If desired, the guard signal could be PCM or other communications information of a type the security of which is unimportant. In all cases the optical transmitter electronics is amenable to construction in discrete components, integrated circuits corresponding to the main functional blocks, or by fabrication on a single chip utilizing the technology of large scale integration (LSI).
In an important feature of the invention, means are provided for producing a security check bit in the electrical secure signal which is correlated with a bit in a time slot of the electrical guard signal. The electronics for producing the electrical secure signal is made responsive to a bit in the guard signal so as to insert in a correlated manner, a security check bit in the secure signal corresponding to the bit in the guard signal. In this way the bits in both the guard signal and the secure signal are produced cooperatively and are called security check bits. The related bits permit a comparison of the optical secure and guard signals to yield evidence of the expected relationship, or lack thereof, at the receiving end.
FIG. 5 shows one way of accomplishing a security check bit correlation whereby in the specific time slot 48 the secure channel always carries a bit which is identical to the random bit produced in time slot 48 by random pulse generator 36 in response to clock 39. In this way transmitter 22 repetitively provides substantially synchronized pulses in both the secure and guard channels having a relationship of simultaneous presence or absence permitting a comparison for the simultaneous presence or absence at the receiver. Security check (SC) AND-gate 46 produces a zero at all times except during time slot 48 when it permits a security check bit in the electrical guard signal to pass to OR-gate 33 and be inserted in the electrical secure signal. A security advantage in the use of random pulse generator 36 is that the security check bit itself is random and hence unpredictable by an intruder since it is unpredictable by the secure user as well. It may readily be seen that an inverter could also be placed either in the guard signal input to AND-gate 46 or in the output of AND-gate 46 for producing a security check bit in the secure channel correlated with but opposite in character in the relationship of simultaneous presence and absence to the security check bit in the guard channel.
In response to the combined PCM electrical secure signal output of OR-gate 33, a driver circuit 34 electrically modulates or drives a suitable optoelectronic emitter device such as LED or laser 35, which is in turn coupled to fiber 45s and then to composite optical fiber 3 of FIG. 8 (to be more fully described hereinafter) so that the PCM signal is introduced into the secure core 9 thereof. Guard cores 11a-11d are similarly coupled by means of fibers 45a, 45b, 45c and 45d to guard signal optoelectronic emitter devices, such as light emitting diodes or lasers 38a-38d, which are in turn electrically driven by driver circuit 37 in order to introduce the electrical guard signal into the guard cores of fiber 3.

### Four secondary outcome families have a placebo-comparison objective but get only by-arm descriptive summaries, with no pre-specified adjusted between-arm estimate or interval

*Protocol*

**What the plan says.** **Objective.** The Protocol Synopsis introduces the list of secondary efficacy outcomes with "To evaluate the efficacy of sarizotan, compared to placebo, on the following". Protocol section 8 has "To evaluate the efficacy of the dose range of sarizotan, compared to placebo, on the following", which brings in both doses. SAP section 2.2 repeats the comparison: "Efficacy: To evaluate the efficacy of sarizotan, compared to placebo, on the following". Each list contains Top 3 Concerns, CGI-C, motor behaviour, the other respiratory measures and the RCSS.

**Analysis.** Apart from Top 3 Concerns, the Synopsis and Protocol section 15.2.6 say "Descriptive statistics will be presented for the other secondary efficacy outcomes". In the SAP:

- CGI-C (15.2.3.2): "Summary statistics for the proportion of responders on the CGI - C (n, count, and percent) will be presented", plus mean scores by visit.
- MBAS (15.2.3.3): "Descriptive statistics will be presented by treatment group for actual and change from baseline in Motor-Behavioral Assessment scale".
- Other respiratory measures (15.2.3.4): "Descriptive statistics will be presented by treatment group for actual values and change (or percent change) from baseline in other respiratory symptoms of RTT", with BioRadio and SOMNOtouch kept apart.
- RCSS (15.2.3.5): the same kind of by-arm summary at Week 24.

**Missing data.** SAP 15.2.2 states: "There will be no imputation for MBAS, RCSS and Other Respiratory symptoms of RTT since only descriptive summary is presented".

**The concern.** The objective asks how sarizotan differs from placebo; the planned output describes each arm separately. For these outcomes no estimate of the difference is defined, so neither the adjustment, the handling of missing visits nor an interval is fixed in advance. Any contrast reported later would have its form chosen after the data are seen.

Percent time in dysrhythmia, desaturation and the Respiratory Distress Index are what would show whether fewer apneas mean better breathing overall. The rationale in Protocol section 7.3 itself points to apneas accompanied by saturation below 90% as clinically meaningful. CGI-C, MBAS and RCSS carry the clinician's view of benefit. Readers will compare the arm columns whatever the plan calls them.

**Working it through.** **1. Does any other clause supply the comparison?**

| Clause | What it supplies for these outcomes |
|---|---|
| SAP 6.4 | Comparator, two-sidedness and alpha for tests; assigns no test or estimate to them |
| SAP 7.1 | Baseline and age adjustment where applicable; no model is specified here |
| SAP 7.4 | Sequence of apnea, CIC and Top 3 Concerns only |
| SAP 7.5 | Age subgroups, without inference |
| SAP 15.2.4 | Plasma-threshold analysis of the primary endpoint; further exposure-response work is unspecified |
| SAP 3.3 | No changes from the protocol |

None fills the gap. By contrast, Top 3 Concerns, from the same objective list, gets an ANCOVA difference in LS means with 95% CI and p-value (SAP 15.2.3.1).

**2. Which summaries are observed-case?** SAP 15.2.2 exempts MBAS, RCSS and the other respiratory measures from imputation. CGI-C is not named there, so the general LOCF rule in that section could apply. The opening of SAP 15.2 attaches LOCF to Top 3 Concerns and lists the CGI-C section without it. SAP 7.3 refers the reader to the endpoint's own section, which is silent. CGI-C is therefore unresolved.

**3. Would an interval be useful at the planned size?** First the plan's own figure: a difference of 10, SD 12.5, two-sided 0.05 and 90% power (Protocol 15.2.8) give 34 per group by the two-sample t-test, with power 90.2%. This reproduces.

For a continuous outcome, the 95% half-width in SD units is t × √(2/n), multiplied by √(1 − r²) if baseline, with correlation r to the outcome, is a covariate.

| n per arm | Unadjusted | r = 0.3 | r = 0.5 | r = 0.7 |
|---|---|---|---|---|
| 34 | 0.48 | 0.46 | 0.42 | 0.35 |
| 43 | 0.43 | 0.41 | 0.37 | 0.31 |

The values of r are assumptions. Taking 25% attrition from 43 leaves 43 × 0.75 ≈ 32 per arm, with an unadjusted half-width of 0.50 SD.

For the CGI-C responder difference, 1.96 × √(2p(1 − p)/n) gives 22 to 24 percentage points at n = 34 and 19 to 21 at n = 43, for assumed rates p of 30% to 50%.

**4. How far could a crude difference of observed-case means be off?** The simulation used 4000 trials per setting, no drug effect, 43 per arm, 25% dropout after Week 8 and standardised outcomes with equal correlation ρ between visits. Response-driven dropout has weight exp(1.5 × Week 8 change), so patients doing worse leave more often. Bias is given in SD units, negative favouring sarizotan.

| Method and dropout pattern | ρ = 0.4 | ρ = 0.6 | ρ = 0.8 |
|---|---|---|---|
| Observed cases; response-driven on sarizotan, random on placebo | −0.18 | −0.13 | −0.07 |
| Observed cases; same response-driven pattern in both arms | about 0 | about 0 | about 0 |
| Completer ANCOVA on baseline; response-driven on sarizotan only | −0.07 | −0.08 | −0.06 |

FIG. 6 shows an illustrative pulse code modulation (PCM) signal format suitable for use with and which is employed by the transmitter 22 and receiver 24. The format can be fixed as illustrated herein or be programably changeable as an additional security feature. The pulse code modulated (PCM) signal is a sequence of binary pulses of light energy which are suitably denoted by one (1) if substantial pulse energy is present in a given time slot and otherwise denoted by zero (0). In FIG. 6 a one is indicated by a pulse of full height. Zero is indicated by a pulse of slightly nonzero height for clarity in showing relative timing of the ones only. Ordinarily no light is sent during a zero and only a slight amount of optical noise reaches the receiver 24 except during a security problem condition.
The format is of time-periodic or repetitive nature and is composed of preset or prearranged times or time slots 0-63, the time slot 64 corresponding to slot zero again. Every eighth bit is related to system information and does not include communications message information. Communications message information occurs in 7-bit sequences for encoding the positive and negative amplitude levels of the pulse amplitude modulated samples produced by PAM sampler 31. Thus, the encoded message levels are included in time slots 1-7, 9-15, 17-23, 25-31, 33-39, 41-47, 49-55, and 57-63.
The system information is included in bits in time slots 0, 8, 16, 24, 32, 40, 48, and 56. Identification of the time slots is made possible by the use of a prearranged repetitive framing bit sequence 1-0-1-0-0 at slots 0, 8, 16, 24, and 32, the framing bits being denoted by F in FIG. 6 except for bit 32. On-hook-off-hook signaling information from the secure telephone 20 is included as signaling bit 56 denoted by H. System security bits are provided by the use of guard bit slot 32 denoted by G, integrity bit slot 40 denoted by I, and security check bit slot 48 denoted by SC. It will be noted that time slot 32 serves a dual role in the system for framing and guard bit checking.